This past October, four College of Health Sciences students received $5,000 from the Athletic and Human Performance Research Center Student Research Initiative to pursue undergraduate research.
Supporting the global goal of the AHPRC to facilitate interdisciplinary, collaborative and innovative research to understand and enhance performance in athletic, health and clinical populations, each student will use the money to pursue their projects and kickstart their research interests.
One of those students is exercise physiology major Grace Tostrud — who is conducting her research in Physical Therapy Assistant Professor Dr. Jacob Capin’s Life After Sports Trajectories (LAST) Lab. Grace is research is titled “Bone density in athletes participating in jumping, cutting and pivoting sports: an understudied population.”
Grace sat down for a Q&A with Marquette Today to talk about her study and her research aspirations.
What inspired your research? How did you get interested in the topic?
Studying bone density seemed like an obvious way to link nutrition to the athletes we are observing. As I did more preliminary research into the topic, it reinforced my desire because much of the research involving bone density in athletes surrounds runners. The athletes we study in the LAST Lab participate in jumping, cutting and pivoting sports such as football, volleyball and basketball. With the popularity of those sports on the rise across the country, this research is very necessary. This is of special interest to me because these are sports I grew up playing — so it adds a personal factor.
I took a nutrition class last fall with Ken Knetzger, clinical assistant professor of exercise science, which sparked my interest in nutrition and how it affects so many aspects of life. As part of the research study in Dr. Capin’s lab, we are already collecting dietary information from participants, so I knew I wanted to find a way to incorporate that wealth of information into my project.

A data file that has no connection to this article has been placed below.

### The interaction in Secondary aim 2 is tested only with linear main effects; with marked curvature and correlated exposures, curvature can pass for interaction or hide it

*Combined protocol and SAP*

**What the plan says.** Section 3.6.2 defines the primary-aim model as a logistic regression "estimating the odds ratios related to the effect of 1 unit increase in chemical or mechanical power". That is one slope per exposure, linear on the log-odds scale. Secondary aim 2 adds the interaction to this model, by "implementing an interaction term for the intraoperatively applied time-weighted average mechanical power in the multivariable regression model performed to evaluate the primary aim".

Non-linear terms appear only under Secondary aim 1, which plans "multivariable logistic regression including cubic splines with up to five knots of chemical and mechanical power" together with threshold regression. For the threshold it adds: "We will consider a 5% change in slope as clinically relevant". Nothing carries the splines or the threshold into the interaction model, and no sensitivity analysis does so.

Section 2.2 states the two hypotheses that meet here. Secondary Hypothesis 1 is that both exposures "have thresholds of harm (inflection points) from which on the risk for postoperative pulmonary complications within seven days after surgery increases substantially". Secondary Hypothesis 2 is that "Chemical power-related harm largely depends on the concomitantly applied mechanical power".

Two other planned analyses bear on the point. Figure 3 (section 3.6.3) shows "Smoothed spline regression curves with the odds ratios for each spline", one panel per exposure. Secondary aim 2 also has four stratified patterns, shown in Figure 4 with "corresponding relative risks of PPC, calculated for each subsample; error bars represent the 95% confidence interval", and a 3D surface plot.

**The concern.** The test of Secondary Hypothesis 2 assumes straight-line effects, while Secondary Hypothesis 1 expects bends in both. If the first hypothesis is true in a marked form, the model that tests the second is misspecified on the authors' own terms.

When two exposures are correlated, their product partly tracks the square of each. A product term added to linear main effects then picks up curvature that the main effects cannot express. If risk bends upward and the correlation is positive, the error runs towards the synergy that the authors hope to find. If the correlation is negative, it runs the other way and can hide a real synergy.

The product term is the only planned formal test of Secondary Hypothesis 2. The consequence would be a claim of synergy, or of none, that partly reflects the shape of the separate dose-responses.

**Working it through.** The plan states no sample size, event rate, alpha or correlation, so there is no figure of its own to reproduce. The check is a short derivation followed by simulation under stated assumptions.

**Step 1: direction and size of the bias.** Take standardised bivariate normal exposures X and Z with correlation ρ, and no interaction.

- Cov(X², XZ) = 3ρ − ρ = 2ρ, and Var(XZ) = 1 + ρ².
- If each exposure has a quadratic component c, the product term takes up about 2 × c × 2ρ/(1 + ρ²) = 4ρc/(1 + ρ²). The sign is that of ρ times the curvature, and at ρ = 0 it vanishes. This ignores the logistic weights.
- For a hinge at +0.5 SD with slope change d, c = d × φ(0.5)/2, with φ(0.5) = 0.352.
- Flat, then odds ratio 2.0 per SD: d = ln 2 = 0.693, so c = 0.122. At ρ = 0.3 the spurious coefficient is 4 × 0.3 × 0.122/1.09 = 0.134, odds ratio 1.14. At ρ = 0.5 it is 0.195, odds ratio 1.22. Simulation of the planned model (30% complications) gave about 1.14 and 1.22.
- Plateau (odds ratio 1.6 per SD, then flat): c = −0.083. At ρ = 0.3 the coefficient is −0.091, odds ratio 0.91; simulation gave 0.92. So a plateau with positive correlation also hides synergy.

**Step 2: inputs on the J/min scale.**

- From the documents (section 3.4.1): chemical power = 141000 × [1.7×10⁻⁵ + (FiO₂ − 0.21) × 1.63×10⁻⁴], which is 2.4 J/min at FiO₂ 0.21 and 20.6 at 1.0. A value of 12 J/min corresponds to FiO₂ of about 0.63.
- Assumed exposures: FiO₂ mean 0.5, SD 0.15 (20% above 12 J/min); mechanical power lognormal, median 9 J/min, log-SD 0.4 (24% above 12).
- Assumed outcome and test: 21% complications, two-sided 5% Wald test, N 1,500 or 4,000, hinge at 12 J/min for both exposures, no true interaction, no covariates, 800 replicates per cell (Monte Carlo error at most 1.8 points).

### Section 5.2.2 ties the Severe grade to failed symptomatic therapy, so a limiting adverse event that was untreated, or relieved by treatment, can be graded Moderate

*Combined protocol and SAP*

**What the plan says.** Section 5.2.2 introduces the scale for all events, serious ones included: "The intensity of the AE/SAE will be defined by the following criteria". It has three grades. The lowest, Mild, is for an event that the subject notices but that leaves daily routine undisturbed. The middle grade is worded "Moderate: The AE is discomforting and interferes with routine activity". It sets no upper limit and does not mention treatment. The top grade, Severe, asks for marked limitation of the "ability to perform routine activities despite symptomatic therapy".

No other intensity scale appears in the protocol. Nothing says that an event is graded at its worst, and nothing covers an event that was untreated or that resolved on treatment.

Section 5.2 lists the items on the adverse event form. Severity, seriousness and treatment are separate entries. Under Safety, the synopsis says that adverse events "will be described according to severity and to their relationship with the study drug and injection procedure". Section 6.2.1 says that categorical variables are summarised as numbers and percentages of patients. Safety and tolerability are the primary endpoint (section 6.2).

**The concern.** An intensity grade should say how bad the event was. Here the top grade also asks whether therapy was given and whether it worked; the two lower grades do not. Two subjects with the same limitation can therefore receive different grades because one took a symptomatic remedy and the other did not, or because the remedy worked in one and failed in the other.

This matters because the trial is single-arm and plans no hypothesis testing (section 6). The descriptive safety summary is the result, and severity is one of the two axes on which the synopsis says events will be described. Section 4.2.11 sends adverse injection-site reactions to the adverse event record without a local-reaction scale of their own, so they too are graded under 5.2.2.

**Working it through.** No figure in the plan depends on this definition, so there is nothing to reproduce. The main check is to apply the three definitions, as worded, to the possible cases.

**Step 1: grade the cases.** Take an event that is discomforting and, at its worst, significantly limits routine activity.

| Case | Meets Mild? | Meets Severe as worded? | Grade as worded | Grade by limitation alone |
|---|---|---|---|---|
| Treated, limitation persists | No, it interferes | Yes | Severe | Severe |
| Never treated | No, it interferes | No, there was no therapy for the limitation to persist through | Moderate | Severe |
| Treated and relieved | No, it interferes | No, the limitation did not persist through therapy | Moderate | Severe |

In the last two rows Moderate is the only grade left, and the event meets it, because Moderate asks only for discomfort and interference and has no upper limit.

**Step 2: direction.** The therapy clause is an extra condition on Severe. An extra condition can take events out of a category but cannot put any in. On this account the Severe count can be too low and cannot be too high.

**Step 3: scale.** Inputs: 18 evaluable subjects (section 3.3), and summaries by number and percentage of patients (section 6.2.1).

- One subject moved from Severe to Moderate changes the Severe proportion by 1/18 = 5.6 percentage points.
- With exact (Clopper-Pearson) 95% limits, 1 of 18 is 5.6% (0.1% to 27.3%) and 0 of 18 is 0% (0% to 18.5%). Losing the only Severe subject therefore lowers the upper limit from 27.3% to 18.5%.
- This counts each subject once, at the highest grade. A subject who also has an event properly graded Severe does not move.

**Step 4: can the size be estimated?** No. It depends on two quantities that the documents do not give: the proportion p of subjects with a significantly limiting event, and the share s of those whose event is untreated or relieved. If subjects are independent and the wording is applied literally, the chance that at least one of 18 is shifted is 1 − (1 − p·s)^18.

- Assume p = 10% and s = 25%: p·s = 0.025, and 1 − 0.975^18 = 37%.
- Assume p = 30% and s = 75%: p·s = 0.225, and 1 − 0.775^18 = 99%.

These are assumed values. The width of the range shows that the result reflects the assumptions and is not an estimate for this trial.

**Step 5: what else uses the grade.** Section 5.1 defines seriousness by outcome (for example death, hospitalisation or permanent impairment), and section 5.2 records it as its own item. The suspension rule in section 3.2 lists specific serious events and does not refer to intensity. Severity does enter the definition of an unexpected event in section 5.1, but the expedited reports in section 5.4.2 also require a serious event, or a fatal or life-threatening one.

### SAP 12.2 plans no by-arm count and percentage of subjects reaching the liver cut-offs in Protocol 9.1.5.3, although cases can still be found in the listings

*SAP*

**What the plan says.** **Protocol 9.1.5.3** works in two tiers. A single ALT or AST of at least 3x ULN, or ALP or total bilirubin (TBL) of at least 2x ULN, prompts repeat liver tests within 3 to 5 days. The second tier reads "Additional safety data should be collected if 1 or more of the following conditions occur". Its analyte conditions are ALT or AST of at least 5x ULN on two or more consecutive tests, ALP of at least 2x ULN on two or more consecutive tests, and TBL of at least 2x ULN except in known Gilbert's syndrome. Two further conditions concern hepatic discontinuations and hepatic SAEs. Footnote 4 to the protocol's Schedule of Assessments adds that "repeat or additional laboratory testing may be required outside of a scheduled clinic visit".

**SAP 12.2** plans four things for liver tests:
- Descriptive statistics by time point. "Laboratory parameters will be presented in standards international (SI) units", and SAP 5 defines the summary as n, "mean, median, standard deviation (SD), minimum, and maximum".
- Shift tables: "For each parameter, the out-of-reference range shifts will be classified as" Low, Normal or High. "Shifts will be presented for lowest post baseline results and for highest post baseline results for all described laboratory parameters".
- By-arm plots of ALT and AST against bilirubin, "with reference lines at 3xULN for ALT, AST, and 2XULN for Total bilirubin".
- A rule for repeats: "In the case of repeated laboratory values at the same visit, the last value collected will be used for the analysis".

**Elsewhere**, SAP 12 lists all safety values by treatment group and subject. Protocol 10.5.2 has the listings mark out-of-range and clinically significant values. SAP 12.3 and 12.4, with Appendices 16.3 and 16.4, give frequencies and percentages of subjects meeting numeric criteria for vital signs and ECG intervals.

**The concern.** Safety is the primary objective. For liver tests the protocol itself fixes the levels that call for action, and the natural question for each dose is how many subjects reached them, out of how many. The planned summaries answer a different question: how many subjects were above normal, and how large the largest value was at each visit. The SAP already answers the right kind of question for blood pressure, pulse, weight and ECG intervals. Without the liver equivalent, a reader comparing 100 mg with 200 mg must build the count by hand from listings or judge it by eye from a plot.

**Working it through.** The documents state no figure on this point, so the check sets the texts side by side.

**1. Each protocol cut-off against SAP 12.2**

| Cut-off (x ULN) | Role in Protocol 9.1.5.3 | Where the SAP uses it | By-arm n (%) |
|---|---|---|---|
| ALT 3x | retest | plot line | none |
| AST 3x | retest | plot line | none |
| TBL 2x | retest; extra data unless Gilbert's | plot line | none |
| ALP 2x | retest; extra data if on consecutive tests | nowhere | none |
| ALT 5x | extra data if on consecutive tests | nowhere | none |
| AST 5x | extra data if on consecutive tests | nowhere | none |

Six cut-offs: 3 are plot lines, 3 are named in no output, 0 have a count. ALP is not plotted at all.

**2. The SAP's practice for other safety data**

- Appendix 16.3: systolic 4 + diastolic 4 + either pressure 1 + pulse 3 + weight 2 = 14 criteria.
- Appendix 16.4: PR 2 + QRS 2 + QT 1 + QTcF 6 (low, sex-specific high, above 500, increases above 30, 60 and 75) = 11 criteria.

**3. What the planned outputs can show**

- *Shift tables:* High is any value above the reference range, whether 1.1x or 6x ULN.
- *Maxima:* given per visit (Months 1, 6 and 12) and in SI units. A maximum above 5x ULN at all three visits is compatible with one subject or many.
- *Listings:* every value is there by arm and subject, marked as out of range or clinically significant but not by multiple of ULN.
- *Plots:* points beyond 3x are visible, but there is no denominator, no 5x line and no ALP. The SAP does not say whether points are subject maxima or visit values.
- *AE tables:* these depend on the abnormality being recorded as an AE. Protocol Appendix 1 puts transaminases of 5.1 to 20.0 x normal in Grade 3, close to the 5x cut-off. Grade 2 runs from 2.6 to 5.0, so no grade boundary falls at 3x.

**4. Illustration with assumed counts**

What are your post-graduate aspirations and how does your research inform your plans for your career?
Post-graduation, I would love to work as a physical therapist on a sports team – either at the collegiate or professional level – to have the opportunity to work with elite athletes. Our research is being conducted on collegiate athletes, so it would be directly applicable to many athletes I encounter in my future career. My hope is the knowledge and experience I gain from the research process will help inform how I rehab and counsel not only athletes but also all my patients in the future.
What has been something interesting you’ve encountered while conducting your research thus far? Or something interesting you’ve seen while planning that made you rethink your approach?
Something I have found interesting is how much research is available on bone density in runners — especially female runners — but the overall lack of data on the athletes we study in the lab. I thought it was really interesting because sports like football, basketball and volleyball are immensely popular across the country, so I assumed it would be a much more studied area.
How has Dr. Capin assisted you in your research?
Dr. Capin has been an invaluable resource throughout this entire process. He has believed in my idea and encouraged me to make this project my own while also helping refine my ideas so I can maximize this research opportunity. Additionally, the entire LAST Lab team has been very supportive of my project and given me lots of constructive feedback. Overall, I am very thankful for the opportunity to participate in the Student Research Initiative and the support Dr. Capin and the rest of the LAST Lab team have provided me.
How does being able to do research as an undergraduate assist you in your pursuit of a degree? Has it empowered your work in the classroom?
Participating in research as an undergraduate has been a really special experience because it has given me a lot of hands-on experience. Through my involvement in the LAST Lab, I have gained confidence in my interactions with research participants which is transferable to interactions with future patients. I have also been exposed to many different opportunities to advance my knowledge whether it be through seminars, by interacting with visiting faculty and researchers, or by tapping into the vast knowledge the members of the lab team bring.
Over the past year, I have seen the confidence I have gained in the lab transfer to my work in the classroom. I am more sure of myself and my skills, and I have also been empowered to ask questions rather than feeling like I need to have all the answers. Joining the LAST Lab has opened many doors — one of which is the SRI — and it has been one of the best decisions of my college career!